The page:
September 12, 2007 (Inquirer.net) THE PNOC ALTERNATIVE FUELS Corp., a subsidiary of the Philippine National Oil Co., is seeking the help of private fund groups to bankroll planned jatropha-related projects.PNOC-AFC president and chief executive Peter Anthony Abaya said the government firm would submit proposals to financial institutions such as Standard Chartered, Citigroup, Barclays Capital, McQuarie Bank and United Coconut Planters Bank.
The Japan Bank for International Cooperation could also be tapped for funding support, he said.
“Our proposals to them should cover funding for plantations and refineries,” Abaya said. “We’ll also approach private equity groups.”
But the PNOC-AFC would continue to rely more on partnerships with private companies, rather than private lenders.
“We’re seeing potentially seven to 10 foreign partners coming in, some just for plantations and some with refineries,” Abaya said. “We hope to sign some agreements within this year.”
The Land Bank of the Philippines has made available between P5 billion and P10 billion worth of funds for farmers and farmer groups wanting to establish their own jatropha plantations and even their own refineries and other facilities.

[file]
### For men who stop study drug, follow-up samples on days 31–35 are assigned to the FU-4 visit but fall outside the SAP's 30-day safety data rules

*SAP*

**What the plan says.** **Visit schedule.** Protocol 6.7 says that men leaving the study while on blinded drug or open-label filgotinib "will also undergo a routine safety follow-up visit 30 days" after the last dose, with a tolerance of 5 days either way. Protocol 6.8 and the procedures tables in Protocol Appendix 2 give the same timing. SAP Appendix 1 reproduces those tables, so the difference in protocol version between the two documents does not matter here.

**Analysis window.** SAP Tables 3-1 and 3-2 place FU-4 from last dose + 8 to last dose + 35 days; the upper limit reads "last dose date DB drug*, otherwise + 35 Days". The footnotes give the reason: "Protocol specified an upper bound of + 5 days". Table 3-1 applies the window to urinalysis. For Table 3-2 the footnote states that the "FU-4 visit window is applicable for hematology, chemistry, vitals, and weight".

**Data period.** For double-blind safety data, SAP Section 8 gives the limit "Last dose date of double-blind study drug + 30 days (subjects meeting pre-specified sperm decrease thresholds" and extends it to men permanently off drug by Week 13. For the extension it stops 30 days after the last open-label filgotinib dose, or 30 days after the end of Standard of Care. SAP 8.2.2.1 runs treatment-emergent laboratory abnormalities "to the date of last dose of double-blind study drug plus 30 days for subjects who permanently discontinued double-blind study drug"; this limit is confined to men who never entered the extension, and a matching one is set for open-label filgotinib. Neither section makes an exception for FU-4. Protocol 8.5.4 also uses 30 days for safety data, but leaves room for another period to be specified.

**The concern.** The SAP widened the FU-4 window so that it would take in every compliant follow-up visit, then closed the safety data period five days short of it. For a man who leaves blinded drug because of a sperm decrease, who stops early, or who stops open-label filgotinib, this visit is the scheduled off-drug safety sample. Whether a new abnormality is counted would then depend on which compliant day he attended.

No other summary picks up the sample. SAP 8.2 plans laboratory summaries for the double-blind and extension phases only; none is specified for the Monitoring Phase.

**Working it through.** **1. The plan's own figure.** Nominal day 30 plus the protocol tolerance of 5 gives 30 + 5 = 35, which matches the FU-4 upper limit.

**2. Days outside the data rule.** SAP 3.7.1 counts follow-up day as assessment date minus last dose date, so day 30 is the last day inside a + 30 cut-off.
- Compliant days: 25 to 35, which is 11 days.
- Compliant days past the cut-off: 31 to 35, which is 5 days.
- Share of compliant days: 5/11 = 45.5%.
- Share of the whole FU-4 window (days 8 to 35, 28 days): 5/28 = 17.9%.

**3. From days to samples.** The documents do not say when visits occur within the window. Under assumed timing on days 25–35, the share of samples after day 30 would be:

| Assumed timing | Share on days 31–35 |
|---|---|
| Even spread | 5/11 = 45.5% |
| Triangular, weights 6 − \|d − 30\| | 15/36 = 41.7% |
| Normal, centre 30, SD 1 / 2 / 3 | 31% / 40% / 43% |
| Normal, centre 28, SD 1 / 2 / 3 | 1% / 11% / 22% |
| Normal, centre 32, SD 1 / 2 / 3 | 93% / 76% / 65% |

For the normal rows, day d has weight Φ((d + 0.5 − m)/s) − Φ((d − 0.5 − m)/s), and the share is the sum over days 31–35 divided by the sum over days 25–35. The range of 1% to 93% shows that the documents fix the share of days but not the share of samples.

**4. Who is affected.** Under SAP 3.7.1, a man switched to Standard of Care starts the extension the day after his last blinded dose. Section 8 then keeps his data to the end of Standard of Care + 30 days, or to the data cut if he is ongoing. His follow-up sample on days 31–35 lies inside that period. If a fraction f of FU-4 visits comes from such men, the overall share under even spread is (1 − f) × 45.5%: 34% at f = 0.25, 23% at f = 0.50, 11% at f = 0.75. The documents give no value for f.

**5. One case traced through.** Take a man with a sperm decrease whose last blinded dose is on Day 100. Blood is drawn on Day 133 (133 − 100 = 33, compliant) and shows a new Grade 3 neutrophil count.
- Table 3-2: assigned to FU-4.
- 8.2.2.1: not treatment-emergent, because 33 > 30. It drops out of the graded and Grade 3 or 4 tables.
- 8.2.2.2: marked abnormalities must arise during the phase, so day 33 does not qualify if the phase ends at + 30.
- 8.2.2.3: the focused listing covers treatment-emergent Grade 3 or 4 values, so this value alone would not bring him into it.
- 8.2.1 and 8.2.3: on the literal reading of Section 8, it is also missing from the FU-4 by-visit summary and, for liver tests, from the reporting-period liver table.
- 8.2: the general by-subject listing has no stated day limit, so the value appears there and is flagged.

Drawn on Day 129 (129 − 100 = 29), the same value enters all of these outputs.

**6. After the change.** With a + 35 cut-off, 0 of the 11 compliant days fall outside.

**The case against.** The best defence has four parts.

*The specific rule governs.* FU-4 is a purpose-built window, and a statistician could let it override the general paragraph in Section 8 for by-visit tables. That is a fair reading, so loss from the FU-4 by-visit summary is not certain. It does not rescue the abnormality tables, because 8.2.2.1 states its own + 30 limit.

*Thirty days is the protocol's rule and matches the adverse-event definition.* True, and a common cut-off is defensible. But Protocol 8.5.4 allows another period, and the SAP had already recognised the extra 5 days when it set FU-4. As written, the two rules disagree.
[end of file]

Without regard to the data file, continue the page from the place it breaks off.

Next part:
Under the agreement, LandBank would provide loans to qualified farmers or farmer groups wanting to venture into jatropha-related activities, including the establishment of plantations and refineries.
PNOC-AFC, on the other hand, will help identify prospective jatropha growers who can avail themselves of financing from LandBank.
It will also enter into production, technical and marketing agreements with farmers, farm groups, cooperatives, small and medium enterprises, corporations and other qualified entities for jatropha biodiesel-related projects.
PNOC-AFC will also serve as a seed buyer to assure them of a steady and sure market for their harvests.